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Could wormholes enable us to time travel ?


Posted on Monday, 26 May, 2014 | Comment icon 81 comments

Could a wormhole be a portal to another time ? Image Credit: NASA
If a wormhole stayed open long enough it may be possible to send messages back and forth through time.
A wormhole is essentially a shortcut through the fabric of spacetime, a passageway that joins two separate points and through which something could theoretically pass in order to traverse large distances almost instantly.

Some physicists have taken this idea one step further by speculating that wormholes may exist for which each end resides in a different time as well as in a different place. If this turns out to be true then sending a photon through one of these inter-dimensional corridors could make it possible to send messages in to the past or future.
The catch however is that wormholes are only thought to exist for a tiny fraction of a second, far too short an existence to send anything through.

Now physicist Luke Butcher from the University of Cambridge has put forward a new idea that may be able to bypass this issue. His paper details the notion that if a wormhole is longer than it is wide then the energy within it may be sufficient to keep it open for long enough to send something through.

Whether these predictions will ever amount to a workable time travel mechanism remains to be seen, but it will certainly be interesting to observe first hand the peculiar physics going on inside one of these space-bending vortices if scientists ever do get the opportunity to study one up close.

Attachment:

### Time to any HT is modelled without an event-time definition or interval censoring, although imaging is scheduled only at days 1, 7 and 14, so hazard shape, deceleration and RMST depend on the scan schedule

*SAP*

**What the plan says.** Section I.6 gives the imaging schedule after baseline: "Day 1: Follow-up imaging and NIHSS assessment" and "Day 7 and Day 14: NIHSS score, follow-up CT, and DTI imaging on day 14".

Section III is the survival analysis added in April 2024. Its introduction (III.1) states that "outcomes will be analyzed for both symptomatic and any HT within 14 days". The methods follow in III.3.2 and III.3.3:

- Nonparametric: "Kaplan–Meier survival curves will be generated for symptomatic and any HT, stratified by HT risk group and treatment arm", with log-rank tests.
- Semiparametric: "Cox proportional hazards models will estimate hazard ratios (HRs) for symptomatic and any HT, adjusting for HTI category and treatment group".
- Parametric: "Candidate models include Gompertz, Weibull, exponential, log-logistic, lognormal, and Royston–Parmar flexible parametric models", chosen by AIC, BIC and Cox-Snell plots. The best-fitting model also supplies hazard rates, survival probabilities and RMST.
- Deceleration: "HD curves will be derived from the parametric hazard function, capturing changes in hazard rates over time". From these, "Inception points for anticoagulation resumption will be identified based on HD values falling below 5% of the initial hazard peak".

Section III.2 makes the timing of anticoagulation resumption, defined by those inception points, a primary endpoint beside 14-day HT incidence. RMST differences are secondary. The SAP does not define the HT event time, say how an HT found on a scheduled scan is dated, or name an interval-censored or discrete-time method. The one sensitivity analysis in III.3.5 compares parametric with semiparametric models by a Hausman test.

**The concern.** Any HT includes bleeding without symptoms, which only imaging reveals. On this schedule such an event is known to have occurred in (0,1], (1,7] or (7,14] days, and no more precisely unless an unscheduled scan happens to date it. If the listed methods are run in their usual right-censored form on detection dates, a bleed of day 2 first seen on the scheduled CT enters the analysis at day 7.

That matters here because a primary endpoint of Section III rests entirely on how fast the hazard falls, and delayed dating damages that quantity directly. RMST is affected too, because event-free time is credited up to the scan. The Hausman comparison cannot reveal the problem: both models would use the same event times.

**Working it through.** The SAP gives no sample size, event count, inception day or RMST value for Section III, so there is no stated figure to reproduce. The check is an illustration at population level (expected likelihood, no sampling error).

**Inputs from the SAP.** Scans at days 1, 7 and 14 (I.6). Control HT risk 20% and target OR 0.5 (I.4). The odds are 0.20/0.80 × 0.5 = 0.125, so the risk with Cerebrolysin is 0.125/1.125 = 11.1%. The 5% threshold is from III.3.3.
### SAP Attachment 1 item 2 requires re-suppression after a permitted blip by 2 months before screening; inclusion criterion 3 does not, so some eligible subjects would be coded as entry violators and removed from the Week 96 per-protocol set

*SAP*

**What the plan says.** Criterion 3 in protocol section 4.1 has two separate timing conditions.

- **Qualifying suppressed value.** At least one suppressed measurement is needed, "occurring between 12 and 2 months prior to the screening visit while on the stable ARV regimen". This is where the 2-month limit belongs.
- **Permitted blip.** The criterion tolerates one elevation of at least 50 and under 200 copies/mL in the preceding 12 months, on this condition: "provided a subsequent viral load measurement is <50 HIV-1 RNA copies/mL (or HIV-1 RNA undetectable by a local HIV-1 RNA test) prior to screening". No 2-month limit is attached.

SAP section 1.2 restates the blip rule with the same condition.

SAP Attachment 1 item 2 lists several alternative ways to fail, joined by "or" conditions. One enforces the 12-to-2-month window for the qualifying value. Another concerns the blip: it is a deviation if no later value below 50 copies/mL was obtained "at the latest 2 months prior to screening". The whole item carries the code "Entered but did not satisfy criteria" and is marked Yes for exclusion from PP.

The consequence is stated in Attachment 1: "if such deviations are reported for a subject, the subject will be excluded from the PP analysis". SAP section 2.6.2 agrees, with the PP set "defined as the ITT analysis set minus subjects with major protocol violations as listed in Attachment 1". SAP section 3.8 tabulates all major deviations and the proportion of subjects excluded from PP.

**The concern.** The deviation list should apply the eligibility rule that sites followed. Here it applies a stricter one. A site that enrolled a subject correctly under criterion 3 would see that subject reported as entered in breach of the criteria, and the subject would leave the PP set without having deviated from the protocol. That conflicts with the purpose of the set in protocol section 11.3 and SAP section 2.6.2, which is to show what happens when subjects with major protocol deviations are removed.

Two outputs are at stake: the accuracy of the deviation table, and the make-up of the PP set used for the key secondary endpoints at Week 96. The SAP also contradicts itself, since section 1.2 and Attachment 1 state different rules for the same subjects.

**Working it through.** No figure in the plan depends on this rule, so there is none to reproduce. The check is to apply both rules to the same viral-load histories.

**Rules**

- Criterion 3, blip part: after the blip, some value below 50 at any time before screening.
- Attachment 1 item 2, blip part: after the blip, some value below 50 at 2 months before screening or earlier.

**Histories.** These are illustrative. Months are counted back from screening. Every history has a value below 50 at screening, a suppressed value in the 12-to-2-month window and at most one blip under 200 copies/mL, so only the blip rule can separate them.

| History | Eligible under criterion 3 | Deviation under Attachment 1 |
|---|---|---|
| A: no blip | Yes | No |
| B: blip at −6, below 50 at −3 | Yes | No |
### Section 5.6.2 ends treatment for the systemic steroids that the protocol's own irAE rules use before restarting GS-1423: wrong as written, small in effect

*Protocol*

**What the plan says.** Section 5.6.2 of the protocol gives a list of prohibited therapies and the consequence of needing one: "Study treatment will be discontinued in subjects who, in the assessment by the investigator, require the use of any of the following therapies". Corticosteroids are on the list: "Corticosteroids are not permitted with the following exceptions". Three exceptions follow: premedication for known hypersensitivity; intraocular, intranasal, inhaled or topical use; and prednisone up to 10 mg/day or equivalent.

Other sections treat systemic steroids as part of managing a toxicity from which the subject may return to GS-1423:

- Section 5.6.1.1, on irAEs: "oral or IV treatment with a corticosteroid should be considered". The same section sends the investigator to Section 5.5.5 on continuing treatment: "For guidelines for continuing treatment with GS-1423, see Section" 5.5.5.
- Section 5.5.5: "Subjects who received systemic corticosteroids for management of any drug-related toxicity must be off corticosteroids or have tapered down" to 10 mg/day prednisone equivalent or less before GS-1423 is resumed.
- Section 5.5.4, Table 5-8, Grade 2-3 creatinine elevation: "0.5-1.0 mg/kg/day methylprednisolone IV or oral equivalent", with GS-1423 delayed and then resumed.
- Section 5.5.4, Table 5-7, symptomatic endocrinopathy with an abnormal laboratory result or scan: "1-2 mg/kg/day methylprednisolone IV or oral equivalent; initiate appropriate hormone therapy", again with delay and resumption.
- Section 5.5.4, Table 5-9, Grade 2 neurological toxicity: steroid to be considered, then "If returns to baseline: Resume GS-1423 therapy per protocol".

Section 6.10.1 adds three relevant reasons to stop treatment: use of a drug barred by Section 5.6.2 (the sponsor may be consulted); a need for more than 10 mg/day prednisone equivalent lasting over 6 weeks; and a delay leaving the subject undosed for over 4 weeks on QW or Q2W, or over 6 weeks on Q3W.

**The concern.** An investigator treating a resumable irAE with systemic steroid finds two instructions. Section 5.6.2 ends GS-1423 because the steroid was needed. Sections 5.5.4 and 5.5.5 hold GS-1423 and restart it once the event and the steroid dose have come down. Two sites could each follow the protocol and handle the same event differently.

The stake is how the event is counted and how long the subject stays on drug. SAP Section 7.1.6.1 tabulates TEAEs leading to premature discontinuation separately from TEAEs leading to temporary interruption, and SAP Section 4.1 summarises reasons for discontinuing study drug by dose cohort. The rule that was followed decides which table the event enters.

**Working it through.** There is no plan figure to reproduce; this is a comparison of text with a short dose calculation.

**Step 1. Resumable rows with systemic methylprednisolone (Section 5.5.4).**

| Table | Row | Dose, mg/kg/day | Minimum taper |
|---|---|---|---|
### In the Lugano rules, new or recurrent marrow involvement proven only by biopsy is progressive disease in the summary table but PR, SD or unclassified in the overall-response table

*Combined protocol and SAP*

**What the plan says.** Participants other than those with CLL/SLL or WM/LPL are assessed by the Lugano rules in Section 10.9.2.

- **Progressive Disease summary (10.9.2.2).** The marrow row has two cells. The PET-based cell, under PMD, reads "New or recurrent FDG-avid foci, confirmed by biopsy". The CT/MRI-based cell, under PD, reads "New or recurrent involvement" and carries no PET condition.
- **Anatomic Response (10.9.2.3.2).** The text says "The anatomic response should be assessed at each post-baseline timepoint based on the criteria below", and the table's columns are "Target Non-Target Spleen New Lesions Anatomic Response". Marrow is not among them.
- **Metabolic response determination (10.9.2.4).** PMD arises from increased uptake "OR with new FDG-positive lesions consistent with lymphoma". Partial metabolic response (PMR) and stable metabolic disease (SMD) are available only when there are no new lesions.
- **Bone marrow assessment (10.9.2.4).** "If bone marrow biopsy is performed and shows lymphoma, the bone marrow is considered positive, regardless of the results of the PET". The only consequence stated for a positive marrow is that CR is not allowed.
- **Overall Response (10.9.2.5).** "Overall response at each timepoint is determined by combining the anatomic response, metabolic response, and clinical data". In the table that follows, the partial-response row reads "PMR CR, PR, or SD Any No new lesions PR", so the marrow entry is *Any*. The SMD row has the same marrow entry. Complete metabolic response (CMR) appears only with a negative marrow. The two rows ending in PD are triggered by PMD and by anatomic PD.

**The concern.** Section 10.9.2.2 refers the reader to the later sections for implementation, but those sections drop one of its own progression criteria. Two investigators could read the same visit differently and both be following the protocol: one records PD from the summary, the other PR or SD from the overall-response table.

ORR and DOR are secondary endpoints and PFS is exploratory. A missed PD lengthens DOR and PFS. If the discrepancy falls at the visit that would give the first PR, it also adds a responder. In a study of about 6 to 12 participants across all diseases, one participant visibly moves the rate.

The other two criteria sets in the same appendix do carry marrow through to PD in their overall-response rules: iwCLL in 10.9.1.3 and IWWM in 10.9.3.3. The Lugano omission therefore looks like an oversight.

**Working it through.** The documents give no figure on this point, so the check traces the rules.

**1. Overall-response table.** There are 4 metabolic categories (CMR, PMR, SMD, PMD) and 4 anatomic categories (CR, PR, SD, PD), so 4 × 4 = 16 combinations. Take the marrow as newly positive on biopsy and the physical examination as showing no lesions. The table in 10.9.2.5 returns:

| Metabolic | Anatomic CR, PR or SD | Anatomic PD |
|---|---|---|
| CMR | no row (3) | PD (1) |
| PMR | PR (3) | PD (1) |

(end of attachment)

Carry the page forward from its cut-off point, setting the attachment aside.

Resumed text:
Source: Phys.org | Comments (81)


Tags: Photon, Time Travel


Recent comments on this story
Comment icon #72 Posted by psyche101 on 5 June, 2014, 8:03
The instant the wormhole opens, the present should start receiving information from the future. A quantum computer could do the same thing. It can open a wormhole. As soon as the first quantum computer is turned on, it will receive messages from the future as well as send messages to the past to try an open the wormhole. If a quantum computer works off of superposition and a particle in superposition can be in multiple places and times at once, then someone in the future already has a working quantum computer and is trying to communicate with us and with those in their future. We just have to ... [More]
Comment icon #73 Posted by psyche101 on 5 June, 2014, 8:06
That would be cool if you could time travel, except people would wreck the past and possibly make the future even worse (if that is even possible) Plus, there is a theory that if you travel through time, you would have to go trans-dimensionally, and when you make the jump back, you may end up existing within the same time and space as another object, leading you to have your head through a rock or a tree...ouch Unless the film frame idea is correct. One theory postulates that if you go back in time and shoot your Grandpa, he will wake up as normal the next day. The idea being that time is alre... [More]
Comment icon #74 Posted by Leonardo on 5 June, 2014, 9:23